# Two more proofs of the Morley trisector theorem

(Well, they can hardly be new, but here they are anyway)

## 1. Proof by trigonometry

Since putting this on the Web, I have found that essentially the same proof is given by A. Letac in Sphinx: revue mensuelle des questions récréatives, 9, 46 (1939).

Let the angles of triangle ABC be , 3β, 3γ and let PQR be the Morley triangle (see diagram). To prove: that PQR is equilateral.

The sides of ABC can be taken w.l.o.g. as sin3α, sin3β, sin3γ.  By the sine formula in triangle AQC,

 AQ=sin3β×sinγ/sin(α+γ).

Noting that

 sin3β=sinβ(3−4sin2β)=sinβ(3cos2β−sin2β), sin(α+γ)=sin(π/3−β)=(√3cosβ−sinβ)/2,

we deduce that

 AQ/4sinβsinγ=(√3cosβ+sinβ)/2=sin(π/3+β).

Similarly for AR, so that by the cosine formula in triangle AQR,

 (QR/4sinβsinγ)2 =sin2(π/3+β)+sin2(π/3+γ)−2sin(π/3+β)sin(π/3+γ)cosα =1−½[cos2(π/3+β)+cos2(π/3+γ)]−[cos(β−γ)−cos(2π/3+β+γ)]cosα =1−cos(β−γ)cos(2π/3+β+γ)−cos(β−γ)cosα+cos(2π/3+β+γ)cosα =1−cos(β−γ)cos(π−α)−cos(β−γ)cosα+cos(π−α)cosα =1−cos2α=sin2α.

Hence QR=4sisisi, and the result follows by symmetry.

Hence also the well-known result that the side of the Morley triangle is 8Rsin(A/3)sin(B/3)sin(C/3), where R is the circumradius of ABC.

## 2. Proof by complex numbers

Points in the Euclidean plane can be identified with complex numbers, and it is well known that this leads to quite a neat proof of “Napoleon’s” theorem (see below). Can Morley’s theorem be proved by the same approach?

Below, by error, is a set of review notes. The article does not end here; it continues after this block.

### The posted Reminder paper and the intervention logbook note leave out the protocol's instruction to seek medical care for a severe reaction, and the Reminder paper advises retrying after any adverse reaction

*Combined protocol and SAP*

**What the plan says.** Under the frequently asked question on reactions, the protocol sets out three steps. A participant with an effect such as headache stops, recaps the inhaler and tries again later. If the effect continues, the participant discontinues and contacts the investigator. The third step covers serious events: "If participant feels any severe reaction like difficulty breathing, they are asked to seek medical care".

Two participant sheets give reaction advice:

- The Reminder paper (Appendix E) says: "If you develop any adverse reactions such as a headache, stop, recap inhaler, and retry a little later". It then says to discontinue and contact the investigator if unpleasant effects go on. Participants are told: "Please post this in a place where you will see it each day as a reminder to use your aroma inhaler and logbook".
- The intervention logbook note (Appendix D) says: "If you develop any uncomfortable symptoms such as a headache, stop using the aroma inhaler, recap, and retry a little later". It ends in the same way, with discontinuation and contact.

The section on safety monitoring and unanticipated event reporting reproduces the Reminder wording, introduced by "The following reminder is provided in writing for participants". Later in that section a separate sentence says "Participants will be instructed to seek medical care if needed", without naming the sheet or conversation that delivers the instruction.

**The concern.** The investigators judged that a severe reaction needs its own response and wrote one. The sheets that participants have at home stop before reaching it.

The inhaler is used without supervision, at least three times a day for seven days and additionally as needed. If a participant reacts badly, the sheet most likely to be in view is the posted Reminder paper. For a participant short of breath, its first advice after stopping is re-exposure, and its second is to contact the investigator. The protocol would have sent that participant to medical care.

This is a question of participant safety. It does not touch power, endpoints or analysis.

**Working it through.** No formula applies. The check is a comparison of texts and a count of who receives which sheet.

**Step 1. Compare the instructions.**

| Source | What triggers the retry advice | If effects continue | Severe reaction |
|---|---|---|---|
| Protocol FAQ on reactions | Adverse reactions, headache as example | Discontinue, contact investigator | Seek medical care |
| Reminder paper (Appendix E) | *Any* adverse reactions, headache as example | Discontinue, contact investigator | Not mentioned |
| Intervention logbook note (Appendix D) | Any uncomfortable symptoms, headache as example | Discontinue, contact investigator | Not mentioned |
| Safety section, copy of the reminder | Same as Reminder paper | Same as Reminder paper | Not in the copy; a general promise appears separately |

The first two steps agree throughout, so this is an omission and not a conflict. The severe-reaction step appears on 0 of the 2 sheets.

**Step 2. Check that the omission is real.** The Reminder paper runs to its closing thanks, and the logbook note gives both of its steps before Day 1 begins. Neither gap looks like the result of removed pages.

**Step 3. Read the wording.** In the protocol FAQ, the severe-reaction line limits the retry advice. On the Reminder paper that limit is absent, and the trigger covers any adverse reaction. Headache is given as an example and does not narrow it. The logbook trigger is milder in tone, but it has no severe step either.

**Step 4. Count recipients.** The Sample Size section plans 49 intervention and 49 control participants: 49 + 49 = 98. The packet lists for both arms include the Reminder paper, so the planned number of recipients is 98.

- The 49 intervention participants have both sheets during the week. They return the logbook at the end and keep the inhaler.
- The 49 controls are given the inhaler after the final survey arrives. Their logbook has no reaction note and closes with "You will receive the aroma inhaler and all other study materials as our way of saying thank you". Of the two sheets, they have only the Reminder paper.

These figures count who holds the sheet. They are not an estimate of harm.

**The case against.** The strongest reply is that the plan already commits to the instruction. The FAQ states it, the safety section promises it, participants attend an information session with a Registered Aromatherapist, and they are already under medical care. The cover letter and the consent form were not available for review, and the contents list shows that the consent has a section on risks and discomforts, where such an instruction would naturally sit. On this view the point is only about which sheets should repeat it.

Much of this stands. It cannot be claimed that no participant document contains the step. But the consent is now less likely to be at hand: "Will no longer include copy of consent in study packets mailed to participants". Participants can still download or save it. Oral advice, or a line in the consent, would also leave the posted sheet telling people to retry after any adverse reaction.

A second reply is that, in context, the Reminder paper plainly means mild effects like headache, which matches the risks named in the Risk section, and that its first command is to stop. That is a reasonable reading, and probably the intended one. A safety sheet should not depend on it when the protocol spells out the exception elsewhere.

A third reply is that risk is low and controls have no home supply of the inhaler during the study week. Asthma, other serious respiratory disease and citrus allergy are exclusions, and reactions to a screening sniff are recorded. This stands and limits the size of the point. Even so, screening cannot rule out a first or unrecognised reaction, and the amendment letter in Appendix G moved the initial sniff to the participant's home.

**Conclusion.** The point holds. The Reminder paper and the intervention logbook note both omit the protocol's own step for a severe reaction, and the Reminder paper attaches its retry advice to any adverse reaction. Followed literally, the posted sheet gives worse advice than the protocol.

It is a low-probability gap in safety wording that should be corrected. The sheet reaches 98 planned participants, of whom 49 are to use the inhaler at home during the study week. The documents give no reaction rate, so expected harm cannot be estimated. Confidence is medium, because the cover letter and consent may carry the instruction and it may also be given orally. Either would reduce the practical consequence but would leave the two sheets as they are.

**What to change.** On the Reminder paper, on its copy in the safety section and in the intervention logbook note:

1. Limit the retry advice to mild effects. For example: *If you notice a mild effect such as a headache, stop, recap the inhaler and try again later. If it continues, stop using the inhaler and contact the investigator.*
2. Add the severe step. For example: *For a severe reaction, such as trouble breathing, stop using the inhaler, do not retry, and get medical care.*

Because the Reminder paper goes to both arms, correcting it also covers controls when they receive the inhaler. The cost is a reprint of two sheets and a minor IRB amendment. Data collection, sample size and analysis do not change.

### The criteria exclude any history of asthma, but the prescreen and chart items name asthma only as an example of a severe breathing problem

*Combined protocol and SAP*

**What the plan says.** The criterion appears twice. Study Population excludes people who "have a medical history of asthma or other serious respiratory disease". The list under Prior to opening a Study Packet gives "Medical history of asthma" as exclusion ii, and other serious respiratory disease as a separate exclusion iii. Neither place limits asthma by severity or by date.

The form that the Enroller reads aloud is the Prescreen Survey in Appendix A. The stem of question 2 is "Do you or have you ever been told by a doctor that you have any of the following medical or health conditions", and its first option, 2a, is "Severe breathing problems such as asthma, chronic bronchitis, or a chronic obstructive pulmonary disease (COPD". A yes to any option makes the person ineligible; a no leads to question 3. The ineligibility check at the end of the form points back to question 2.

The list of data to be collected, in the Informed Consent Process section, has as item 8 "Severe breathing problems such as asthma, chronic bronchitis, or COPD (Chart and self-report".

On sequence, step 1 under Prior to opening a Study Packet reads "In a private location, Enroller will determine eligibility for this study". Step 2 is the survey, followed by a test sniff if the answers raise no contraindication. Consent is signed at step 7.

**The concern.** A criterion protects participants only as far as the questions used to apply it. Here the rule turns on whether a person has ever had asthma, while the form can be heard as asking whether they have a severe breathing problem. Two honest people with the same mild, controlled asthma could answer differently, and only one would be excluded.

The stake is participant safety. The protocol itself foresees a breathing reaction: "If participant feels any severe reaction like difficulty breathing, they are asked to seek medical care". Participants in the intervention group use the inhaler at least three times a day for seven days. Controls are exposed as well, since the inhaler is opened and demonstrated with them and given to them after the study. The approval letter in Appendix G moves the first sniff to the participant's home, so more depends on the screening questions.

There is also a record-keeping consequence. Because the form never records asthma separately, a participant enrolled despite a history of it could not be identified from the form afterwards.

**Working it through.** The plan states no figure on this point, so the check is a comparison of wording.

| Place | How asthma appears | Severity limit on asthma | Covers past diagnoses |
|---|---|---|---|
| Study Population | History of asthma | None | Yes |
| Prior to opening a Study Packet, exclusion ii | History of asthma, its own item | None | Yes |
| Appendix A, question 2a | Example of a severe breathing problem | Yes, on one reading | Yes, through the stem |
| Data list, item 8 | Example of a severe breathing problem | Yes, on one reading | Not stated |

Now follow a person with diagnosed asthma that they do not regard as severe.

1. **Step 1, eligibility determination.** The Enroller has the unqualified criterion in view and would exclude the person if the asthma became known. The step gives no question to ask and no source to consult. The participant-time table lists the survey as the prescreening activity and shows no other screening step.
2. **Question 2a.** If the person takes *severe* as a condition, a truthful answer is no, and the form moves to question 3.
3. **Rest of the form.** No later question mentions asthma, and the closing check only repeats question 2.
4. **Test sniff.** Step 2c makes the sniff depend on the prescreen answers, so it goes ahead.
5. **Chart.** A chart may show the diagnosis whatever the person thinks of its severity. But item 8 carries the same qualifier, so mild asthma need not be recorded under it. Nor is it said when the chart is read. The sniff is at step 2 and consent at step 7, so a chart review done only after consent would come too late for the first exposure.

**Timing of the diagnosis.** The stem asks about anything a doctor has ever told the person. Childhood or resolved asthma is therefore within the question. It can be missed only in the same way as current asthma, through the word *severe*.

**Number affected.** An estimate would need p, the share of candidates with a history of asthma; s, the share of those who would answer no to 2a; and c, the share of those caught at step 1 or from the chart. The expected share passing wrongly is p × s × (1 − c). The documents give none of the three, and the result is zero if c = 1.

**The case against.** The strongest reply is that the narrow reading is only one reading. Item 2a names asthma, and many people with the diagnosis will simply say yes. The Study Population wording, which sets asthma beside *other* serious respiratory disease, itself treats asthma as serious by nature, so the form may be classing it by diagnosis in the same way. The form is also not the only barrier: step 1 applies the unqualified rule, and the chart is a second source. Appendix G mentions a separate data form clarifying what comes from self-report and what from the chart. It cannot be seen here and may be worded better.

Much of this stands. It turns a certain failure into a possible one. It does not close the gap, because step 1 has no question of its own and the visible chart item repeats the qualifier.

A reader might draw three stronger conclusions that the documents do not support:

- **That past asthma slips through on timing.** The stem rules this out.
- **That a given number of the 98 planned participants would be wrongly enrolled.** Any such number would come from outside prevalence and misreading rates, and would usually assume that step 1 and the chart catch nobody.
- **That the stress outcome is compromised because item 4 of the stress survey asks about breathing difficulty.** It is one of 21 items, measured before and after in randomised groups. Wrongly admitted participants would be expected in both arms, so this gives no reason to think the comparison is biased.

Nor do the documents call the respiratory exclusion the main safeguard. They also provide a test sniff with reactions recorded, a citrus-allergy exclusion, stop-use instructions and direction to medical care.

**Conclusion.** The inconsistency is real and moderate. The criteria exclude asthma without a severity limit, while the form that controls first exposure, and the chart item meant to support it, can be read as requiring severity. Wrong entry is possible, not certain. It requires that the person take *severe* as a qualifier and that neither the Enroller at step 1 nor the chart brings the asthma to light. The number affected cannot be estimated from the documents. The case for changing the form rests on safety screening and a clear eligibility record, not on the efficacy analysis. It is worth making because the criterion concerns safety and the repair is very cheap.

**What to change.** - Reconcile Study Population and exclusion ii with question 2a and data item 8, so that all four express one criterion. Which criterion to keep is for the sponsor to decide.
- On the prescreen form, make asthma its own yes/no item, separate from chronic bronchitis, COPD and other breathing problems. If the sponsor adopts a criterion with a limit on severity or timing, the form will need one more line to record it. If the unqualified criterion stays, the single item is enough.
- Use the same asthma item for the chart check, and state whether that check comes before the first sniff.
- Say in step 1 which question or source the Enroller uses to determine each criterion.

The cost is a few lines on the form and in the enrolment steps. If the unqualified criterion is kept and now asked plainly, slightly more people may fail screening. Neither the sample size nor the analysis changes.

The first exercise is: Given the angles A,B,C of a triangle, and two of the vertices b,c as complex numbers, find the third vertex a. Assuming that A is not a multiple of π (else there is no unique answer) the answer is easily found to be

 asinA=bsinBcis(∓C)+csinCcis(±B)
(1)

with the upper signs if a,b,c run anticlockwise, and the lower signs if clockwise. Using the fact that ci=1, we see that three points a,b,c form an anticlockwise equilateral triangle iff

 a+bcis(2π/3)+ccis(4π/3)=0.
(2)

### Digression: Napoleon’s theorem

Before tackling Morley’s theorem, we recall how these ideas can be used to prove Napoleon’s theorem.

Let a,b,c be an anticlockwise triangle and let a,b,c etc. be equilateral triangles on the outer sides of triangle a,b,c and therefore running clockwise. Let p,q,r be the centres of these equilateral triangles. The theorem states that triangle p,q,r is equilateral.

To prove this, we have from (1) that a=bcis(π/3)+ccis(−π/3), etc. and hence

 p=(1/3)[b+c+bcis(π/3)+ccis(−π/3)] q=(1/3)[c+a+ccis(π/3)+acis(−π/3)] r=(1/3)[a+b+acis(π/3)+bcis(−π/3)]

 p+qcis(2π/3)+rcis(4π/3) =(a/3)[cis(2π/3)+cis(π/3)+cis(4π/3)+cis(5π/3)]+⋯ =0,

which proves the theorem.

### Back to Morley’s theorem

The following proof of Morley’s theorem is similar but more complicated.

Let triangle a,b,c have angles ,, as in the first proof. W.l.o.g. we may assume that a,b,c is anticlockwise with circumradius 1, and that a=1, b=cis6γ, c=cis(6β). Let p,q,r be the Morley triangle.

From (1), p is given by

 psin(β+γ) =bsinβcis(−γ)+csinγcisβ =sinβcis5γ+sinγcis(−5β) =½[cis(5γ+β)−cis(5γ−β)]+½[cis(−5β+γ)−cis(−5β−γ)] =½[cis(5γ+β)−cis(−5β−γ)]+½[cis(−5β+γ)−cis(5γ−β)] =sin3(β+γ)cis(2γ−2β)−sin2(β+γ)cis(3γ−3β).